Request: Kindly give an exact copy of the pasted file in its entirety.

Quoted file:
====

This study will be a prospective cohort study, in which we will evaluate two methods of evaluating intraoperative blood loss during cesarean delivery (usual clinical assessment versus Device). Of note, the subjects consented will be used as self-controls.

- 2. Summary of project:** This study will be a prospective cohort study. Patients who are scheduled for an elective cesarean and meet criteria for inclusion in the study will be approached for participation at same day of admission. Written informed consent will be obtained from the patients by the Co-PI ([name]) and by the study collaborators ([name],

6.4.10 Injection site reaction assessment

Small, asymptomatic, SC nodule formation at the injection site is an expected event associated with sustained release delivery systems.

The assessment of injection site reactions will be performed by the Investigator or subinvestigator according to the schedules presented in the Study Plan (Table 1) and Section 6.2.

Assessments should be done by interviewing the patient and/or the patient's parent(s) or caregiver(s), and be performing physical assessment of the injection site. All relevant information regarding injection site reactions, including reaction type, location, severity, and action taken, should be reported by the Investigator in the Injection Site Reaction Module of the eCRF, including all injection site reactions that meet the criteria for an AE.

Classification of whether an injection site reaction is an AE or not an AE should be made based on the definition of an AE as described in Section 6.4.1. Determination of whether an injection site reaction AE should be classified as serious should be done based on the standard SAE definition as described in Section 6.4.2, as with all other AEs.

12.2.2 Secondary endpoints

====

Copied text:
This study will be a prospective cohort study, in which we will evaluate two methods of evaluating intraoperative blood loss during cesarean delivery (usual clinical assessment versus Device). Of note, the subjects consented will be used as self-controls.

- 2. Summary of project:** This study will be a prospective cohort study. Patients who are scheduled for an elective cesarean and meet criteria for inclusion in the study will be approached for participation at same day of admission. Written informed consent will be obtained from the patients by the Co-PI ([name]) and by the study collaborators ([name],

6.4.10 Injection site reaction assessment

Small, asymptomatic, SC nodule formation at the injection site is an expected event associated with sustained release delivery systems.

The assessment of injection site reactions will be performed by the Investigator or subinvestigator according to the schedules presented in the Study Plan (Table 1) and Section 6.2.

Assessments should be done by interviewing the patient and/or the patient's parent(s) or caregiver(s), and be performing physical assessment of the injection site. All relevant information regarding injection site reactions, including reaction type, location, severity, and action taken, should be reported by the Investigator in the Injection Site Reaction Module of the eCRF, including all injection site reactions that meet the criteria for an AE.

Classification of whether an injection site reaction is an AE or not an AE should be made based on the definition of an AE as described in Section 6.4.1. Determination of whether an injection site reaction AE should be classified as serious should be done based on the standard SAE definition as described in Section 6.4.2, as with all other AEs.

12.2.2 Secondary endpoints